Proposed federal budget requires an overhaul


School teacher Mary Beth Goff appreciates U.S. Secretary of Housing and Urban Development Ben Carson’s statement that “public housing should be a springboard, not a hammock.” But in Cairo, Ill., where she teaches, many students and their families will soon lose their dilapidated public housing to the wrecking ball. They don’t know where they will live, and that’s frightening. The hammock analogy doesn’t apply. “These are kids,” she said in a June 1 National Public Radio broadcast. Carson reportedly promised he’ll find homes for these families. When, and where?

This question should concern all of us in light of President Donald Trump’s proposed budget for Fiscal Year 2018. It calls for a 13 percent reduction in Housing and Urban Development (HUD) funding, among other draconian cuts in social services. The HUD cut hits close to home. Two months ago, The Catholic Messenger reported that affordable housing is out of reach for many, such as “Miss G,” a woman in her 30s living with her parents in Clinton because she couldn’t afford to rent an apartment.

President Donald Trump in “The Budget Message of the President” envisions human thriving through the removal of “the barriers holding back our economic growth.” He identifies eight pillars of reform pertaining to health, taxes, immigration, reduced federal spending, regulatory rollback, energy development, welfare and education.

However, the reforms come with a heavy price tag: a $54 billion reduction in non-defense discretionary spending in 2018. The budget plan would reduce non-defense spending by 2 percent each year, to reach approximately $385 billion in 2027. Conversely, defense spending would be increased by $54 billion above the cap in the current law. “These funds will begin years of increased investment to end the depletion of our military and build warfighting readiness,” the budget proposal states. This thinking turns Isaiah 2:4 on its head: plowshares and pruning hooks would be transformed into swords and spears.


Our church teaches that three pillars constitute the common good: respect for the fundamental and inalienable rights of the human person; promotion of human development, so that individuals have access to what they need to live a truly human life; and defense of peace that uses morally acceptable means to promote the security of society and its members.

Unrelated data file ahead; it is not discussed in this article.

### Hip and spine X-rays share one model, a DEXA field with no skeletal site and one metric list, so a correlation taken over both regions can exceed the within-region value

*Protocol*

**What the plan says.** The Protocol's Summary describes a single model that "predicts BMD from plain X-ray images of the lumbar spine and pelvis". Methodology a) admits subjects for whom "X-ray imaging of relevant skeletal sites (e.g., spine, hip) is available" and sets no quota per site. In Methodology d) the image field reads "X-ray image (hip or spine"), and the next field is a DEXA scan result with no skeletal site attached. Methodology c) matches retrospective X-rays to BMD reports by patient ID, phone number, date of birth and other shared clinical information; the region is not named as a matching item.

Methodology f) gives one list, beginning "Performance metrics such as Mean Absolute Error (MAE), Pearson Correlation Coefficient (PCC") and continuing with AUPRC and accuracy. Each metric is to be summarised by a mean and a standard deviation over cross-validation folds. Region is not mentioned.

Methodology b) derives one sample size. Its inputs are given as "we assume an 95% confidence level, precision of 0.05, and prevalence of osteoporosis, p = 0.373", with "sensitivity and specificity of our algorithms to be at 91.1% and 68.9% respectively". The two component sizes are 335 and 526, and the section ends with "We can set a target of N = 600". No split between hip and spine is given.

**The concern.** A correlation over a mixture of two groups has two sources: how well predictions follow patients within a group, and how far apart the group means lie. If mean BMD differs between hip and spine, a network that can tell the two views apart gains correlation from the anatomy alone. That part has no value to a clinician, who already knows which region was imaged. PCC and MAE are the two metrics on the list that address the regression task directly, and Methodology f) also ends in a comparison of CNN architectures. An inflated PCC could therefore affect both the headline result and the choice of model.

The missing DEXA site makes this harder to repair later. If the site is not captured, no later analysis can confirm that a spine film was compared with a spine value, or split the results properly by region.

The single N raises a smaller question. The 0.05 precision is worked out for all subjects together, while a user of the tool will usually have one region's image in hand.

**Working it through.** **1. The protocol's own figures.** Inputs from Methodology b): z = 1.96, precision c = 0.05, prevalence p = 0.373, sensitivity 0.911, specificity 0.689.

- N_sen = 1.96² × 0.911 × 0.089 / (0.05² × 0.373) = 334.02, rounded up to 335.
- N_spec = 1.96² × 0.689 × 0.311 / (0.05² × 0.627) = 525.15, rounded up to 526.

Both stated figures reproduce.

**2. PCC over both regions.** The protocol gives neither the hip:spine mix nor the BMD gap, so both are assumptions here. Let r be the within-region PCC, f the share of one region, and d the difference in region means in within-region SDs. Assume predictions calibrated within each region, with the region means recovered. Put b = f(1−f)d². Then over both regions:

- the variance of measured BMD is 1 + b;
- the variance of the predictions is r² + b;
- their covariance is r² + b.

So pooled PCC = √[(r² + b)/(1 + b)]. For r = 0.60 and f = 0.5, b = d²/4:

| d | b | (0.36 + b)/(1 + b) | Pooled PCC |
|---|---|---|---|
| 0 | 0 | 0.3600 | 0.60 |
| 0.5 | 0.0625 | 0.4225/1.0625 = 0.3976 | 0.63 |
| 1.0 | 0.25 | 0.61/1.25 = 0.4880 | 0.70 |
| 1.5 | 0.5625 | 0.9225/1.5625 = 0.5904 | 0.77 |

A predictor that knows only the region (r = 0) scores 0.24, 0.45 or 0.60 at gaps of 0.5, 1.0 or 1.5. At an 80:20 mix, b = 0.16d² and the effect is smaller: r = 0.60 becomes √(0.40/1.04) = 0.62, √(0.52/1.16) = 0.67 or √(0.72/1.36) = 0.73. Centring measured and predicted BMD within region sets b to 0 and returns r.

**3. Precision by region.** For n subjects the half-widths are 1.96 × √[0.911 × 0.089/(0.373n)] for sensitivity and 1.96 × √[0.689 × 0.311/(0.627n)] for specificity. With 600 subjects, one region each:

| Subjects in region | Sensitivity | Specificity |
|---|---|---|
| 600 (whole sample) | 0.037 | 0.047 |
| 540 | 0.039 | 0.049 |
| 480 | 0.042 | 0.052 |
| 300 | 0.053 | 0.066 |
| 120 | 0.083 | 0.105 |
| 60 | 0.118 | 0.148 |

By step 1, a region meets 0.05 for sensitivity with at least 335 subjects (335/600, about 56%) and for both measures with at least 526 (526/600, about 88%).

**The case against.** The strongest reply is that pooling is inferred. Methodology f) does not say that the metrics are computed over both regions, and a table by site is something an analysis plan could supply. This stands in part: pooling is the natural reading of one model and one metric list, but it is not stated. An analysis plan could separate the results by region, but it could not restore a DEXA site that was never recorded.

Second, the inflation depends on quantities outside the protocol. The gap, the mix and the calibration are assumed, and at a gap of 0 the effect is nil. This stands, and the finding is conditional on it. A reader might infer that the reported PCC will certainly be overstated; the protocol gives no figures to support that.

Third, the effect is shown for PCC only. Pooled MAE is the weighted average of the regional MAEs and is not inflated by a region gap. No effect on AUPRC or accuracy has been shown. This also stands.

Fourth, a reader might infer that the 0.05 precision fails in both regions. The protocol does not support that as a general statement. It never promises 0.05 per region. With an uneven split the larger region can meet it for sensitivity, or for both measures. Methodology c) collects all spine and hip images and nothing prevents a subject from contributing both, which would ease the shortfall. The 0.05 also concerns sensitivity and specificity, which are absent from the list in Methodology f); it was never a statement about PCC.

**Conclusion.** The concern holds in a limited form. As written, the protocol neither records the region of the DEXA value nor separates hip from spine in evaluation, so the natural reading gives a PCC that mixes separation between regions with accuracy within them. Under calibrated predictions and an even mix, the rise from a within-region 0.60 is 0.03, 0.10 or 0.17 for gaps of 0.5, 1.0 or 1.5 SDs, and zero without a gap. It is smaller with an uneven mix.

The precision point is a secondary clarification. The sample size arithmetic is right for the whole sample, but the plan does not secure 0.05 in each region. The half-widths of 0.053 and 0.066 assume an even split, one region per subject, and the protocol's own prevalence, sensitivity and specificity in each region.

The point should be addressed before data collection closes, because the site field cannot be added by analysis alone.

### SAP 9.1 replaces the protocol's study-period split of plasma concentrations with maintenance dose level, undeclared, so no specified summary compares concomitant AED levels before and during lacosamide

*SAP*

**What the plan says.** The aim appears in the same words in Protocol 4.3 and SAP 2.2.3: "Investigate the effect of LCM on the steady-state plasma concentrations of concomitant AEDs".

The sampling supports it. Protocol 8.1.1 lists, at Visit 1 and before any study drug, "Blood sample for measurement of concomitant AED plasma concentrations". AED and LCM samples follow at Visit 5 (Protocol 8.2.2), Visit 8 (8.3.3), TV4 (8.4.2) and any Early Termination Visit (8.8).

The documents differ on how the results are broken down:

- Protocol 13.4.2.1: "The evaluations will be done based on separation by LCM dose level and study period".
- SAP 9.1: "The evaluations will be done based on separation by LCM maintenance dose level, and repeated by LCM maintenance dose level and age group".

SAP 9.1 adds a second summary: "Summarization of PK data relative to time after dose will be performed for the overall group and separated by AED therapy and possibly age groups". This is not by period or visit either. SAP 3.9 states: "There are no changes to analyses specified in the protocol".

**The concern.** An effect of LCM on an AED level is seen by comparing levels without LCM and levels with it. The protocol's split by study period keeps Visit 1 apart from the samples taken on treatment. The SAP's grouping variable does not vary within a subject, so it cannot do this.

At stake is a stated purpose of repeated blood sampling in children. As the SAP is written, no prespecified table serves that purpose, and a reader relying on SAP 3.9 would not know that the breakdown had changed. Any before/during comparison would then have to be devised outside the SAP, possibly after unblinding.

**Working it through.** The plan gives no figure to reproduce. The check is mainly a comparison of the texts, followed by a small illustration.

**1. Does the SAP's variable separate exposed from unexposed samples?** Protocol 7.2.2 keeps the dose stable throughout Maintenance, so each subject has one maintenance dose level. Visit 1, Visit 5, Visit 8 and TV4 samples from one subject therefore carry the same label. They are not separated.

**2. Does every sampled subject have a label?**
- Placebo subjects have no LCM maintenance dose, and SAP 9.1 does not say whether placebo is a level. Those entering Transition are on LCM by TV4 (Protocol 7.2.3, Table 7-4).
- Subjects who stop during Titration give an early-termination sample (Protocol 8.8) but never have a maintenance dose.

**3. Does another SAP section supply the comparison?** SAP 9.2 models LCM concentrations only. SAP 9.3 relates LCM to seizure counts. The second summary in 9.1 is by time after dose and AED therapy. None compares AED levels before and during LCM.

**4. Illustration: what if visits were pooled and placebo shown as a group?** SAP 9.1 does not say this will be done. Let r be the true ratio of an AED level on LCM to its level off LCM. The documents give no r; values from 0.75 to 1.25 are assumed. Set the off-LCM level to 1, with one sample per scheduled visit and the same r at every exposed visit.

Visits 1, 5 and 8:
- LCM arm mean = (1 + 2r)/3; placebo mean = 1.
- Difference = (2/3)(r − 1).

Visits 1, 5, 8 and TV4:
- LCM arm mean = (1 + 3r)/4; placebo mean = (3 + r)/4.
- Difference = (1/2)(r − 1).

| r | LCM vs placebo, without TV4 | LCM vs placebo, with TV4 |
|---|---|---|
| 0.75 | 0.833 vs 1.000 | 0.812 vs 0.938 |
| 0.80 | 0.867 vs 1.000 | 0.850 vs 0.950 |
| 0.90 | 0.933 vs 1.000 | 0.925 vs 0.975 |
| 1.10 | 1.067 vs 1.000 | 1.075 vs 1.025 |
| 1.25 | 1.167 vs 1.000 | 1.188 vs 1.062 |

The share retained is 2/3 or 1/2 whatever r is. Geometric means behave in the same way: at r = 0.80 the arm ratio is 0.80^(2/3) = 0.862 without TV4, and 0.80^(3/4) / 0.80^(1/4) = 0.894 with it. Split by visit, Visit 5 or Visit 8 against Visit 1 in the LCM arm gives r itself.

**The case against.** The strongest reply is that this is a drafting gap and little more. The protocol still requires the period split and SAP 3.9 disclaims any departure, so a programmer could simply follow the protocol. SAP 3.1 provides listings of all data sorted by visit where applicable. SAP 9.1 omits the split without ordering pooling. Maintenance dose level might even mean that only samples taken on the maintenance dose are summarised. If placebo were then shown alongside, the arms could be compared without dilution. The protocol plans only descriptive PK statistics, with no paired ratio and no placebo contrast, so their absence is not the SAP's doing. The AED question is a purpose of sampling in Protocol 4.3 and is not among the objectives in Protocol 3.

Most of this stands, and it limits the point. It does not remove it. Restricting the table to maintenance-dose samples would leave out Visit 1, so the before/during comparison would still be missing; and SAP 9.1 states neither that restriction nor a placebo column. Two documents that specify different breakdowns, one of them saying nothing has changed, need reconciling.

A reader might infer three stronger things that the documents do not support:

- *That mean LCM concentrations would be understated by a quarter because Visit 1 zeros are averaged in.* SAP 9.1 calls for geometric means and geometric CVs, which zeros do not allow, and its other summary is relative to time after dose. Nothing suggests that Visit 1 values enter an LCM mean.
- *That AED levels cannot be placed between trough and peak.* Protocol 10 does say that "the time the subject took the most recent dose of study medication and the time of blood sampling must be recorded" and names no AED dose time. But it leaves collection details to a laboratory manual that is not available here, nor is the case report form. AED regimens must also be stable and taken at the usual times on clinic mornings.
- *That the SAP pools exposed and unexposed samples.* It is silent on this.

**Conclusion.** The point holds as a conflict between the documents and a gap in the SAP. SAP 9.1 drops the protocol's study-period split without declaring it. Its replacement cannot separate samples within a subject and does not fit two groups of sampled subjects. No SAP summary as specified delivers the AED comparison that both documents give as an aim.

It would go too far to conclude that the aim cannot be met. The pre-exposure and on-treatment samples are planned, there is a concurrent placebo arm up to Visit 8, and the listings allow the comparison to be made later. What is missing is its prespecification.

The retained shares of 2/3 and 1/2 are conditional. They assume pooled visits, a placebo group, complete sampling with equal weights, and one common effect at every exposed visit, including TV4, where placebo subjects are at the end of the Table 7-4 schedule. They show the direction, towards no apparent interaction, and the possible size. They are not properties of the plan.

We must ask ourselves: How does reprioritization in the federal budget serve the common good? Who will flourish when the U.S. Department of Agriculture’s budget is slashed by 21 percent? When Medicaid, which helps millions of low-income people afford medical care, is cut by more than $800 billion over 10 years? Who will benefit from funding cuts for the Superfund cleanup program? Who will assist the divorced parent struggling to keep a roof over the heads of the children when the Earned Income Tax Credit is reduced?

The leaders of six committees of the U.S. Conference of Catholic Bishops sent letters to Congress registering deep concern about the fiscal year 2018 budget process. “Sharp increases in defense and immigration enforcement spending, coupled with simultaneous and severe reductions to non-defense discretionary spending, particularly to many domestic and international programs that assist the most vulnerable, would be profoundly troubling,” the six bishops said.

Sister Donna Markham, OP, president and CEO of Catholic Charities USA, also expressed grave concern and frustration over a federal budget that would adversely affect vital safety programs needed to move people out of poverty. “… [T]he disastrous, albeit cruel, cuts to anti-poverty programs such as SNAP, Medicaid and jobs training will have a devastating effect on millions of vulnerable individuals and families who depend on them.”

The bishops say they stand ready to work with the leaders of both parties for a federal budget that reduces future deficits, protects poor and vulnerable people and advances peace and the common good. We can do no less.

Kent Ferris, diocesan director of the Social Action Office, will lead a meeting June 27 from 7-9 p.m. at St. Thomas More Parish in Coralville to address the proposed federal budget. The meeting will be accessible electronically for people unable to attend in person. Plan to participate and to share your ideas for effective grassroots response to a federal budget that requires an overhaul for the sake of God’s people.

As we consider the budget and the need to serve the common good, we also need to reflect on care of God’s creation. Next week’s editorial will address the Paris climate agreement.

Barb Arland-Fye, Editor

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